75 years of a united world

The UN’s 75th anniversary is a reminder that the future that we want requires urgent and collective action.

Tomorrow marks the 75th anniversary of the United Nations (UN) and its founding charter. For 75 years, the UN has been a global organization with the acceptability, convening power and unparalleled normative impact. In this period, the resolve for all countries to come together to fulfil the promise of the nations has been remarkable.

The 75th anniversary comes at a time of great disruption for the world, compounded by an unprecedented global health crisis in the name of COVID-19, which has already had severe economic and social impact. These are times that remind us that a fight avails an opportunity for hopeful change and transformation.

Coincidentally, the 75th anniversary is being celebrated when the UN's Goal of October 2020 is Peace, Justice and Strong Institutions – the very first ideals of the UN when its founding fathers started it in the heat of a conflict.

It is encouraging that Malawi has and continues to be part of the UN’s 75 years of working for peace. Malawi is part of UN’s success stories in Rwanda, Kosovo and Ivory Coast where peacekeepers from Malawi contributed to bringing peace to conflict-ridden societies. Currently, peacekeepers from Malawi are also part of UN’s peacekeeping operations in the Democratic Republic of Congo (DRC) and Sudan, saving lives and helping to create conditions for better livelihoods in vulnerable communities.

In his UN 75th anniversary message, the UN Secretary-General Antonio Guterres reiterates the importance of stepping up the impetus for peace to achieve a global cease-fire as the clock keeps on ticking and stresses that: "Our founding mission is more critical than ever - to promote human dignity, protect human rights, respect international law and save humanity from war."

The Secretary-General also calls for ensuring peace with the planet through efforts on climate change, a message echoed by Malawi President Lazarus Chakwera in his special address on the environment on Monday this week. In the times of renewed optimism, it is the best time to join together to keep Malawi’s freshwater bodies and green forests a better habitation for the living species that Malawi treasures of. It is time to work closely with the communities to find clean energy alternatives, expand the use of smart agriculture techniques and generate more markets and more jobs under a “green label”. The science is clear, without preserving the ecosystems and deliberately reducing carbon dioxide emissions, humanity is facing an uncertain future.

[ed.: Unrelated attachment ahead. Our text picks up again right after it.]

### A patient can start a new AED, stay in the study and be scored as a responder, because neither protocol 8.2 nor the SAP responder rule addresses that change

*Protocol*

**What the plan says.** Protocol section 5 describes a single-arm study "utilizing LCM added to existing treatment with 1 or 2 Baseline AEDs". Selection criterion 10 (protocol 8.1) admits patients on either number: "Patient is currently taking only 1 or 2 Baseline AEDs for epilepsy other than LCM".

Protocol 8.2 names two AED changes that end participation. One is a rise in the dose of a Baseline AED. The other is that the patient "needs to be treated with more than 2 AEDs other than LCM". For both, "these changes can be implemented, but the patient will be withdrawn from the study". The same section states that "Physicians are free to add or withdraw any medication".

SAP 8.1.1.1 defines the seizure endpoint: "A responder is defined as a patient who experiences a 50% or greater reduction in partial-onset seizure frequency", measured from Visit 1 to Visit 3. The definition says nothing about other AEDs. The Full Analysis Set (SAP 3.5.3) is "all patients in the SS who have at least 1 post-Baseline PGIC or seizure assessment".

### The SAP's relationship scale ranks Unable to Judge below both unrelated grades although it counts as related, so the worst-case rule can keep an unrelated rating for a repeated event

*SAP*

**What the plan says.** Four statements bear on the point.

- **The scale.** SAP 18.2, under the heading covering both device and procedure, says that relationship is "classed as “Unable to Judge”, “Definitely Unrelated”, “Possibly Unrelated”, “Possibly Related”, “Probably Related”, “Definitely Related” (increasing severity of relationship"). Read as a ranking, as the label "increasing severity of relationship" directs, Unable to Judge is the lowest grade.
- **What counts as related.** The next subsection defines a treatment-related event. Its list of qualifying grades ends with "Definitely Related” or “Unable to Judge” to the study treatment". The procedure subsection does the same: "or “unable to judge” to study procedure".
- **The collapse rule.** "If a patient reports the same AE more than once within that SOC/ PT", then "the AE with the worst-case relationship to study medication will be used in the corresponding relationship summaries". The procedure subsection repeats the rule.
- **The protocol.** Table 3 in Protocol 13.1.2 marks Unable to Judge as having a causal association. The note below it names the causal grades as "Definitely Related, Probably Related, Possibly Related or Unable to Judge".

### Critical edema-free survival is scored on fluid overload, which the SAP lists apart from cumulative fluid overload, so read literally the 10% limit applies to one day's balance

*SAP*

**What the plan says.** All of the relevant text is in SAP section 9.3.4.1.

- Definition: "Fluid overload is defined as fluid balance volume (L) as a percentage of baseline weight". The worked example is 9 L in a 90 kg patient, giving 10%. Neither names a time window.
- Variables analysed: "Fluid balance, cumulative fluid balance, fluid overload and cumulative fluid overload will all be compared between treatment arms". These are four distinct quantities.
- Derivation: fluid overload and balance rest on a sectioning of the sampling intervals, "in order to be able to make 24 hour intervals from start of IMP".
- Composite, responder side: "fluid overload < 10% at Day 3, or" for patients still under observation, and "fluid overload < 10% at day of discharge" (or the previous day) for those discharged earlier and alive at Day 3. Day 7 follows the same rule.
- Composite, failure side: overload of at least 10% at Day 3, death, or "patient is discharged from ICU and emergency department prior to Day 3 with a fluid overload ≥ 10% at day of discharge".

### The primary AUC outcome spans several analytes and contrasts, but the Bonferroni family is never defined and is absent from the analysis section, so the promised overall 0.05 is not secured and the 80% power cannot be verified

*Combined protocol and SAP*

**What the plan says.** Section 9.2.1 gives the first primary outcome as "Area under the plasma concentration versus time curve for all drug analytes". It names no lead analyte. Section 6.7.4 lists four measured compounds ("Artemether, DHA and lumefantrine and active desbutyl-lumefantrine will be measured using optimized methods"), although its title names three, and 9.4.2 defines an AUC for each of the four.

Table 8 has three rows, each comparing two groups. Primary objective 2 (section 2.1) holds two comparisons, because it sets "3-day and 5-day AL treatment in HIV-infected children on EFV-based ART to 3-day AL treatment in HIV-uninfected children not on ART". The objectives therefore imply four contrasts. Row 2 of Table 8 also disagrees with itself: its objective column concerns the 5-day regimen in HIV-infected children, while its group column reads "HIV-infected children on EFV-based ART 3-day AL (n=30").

The months of the COVID-19 pandemic have exposed the human rights gaps in our economic and social systems in unprecedented ways: children not accessing their right to education; communities have inadequate access to comprehensive healthcare; stigma and neglect affect the elderly; persons living with disabilities are subject to discrimination and exclusion; increased violence against women and girls; and a massive loss of jobs and economic opportunities.

In Malawi we have registered a spike in teen pregnancies and early marriages as a result of elongated school closure. There has also been a rise in cases of rape and sexual assault, as well as attacks on elderly people with horrific videos being shared on social media.

Since 1964 when the UN started operating in Malawi, the UN has been a critical partner to the Government of Malawi on programmes transforming people’s lives, and exchange of ideas, experience and values. While aligned closely with national priorities, over 20 entities of the UN have jointly worked with national authorities across 28 districts to ensure the food security of millions of Malawians; provide essential medicines to health facilities, increase Antiretroviral Therapy (ART) coverage; promote human rights for all persons living in Malawi and actively support the continued consolidation of democracy in Malawi.

The UN’s 75th anniversary is a reminder that the future that we want requires urgent and collective action. The COVID-19 disruptions are also providing a unique opportunity to realize that a more sustainable, peaceful and inclusive future is possible, but difficult decisions and actions are required from leaders.

UN family is encouraged to see Malawi embracing leadership positions in the multilateral systems, both in the regional Africa organizations and the UN. The work of Malawi as the chair of the Least Developed Countries, the upcoming Presidency of SADC and the recent election to the UN Human Rights Council, put Malawi in a powerful global position to promote and protect human rights, sustainable development and peaceful solutions to conflicts.

By Maria Jose Torres

The author is the Resident Coordinator of the United Nations in Malawi.

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RCO
United Nations Resident Coordinator Office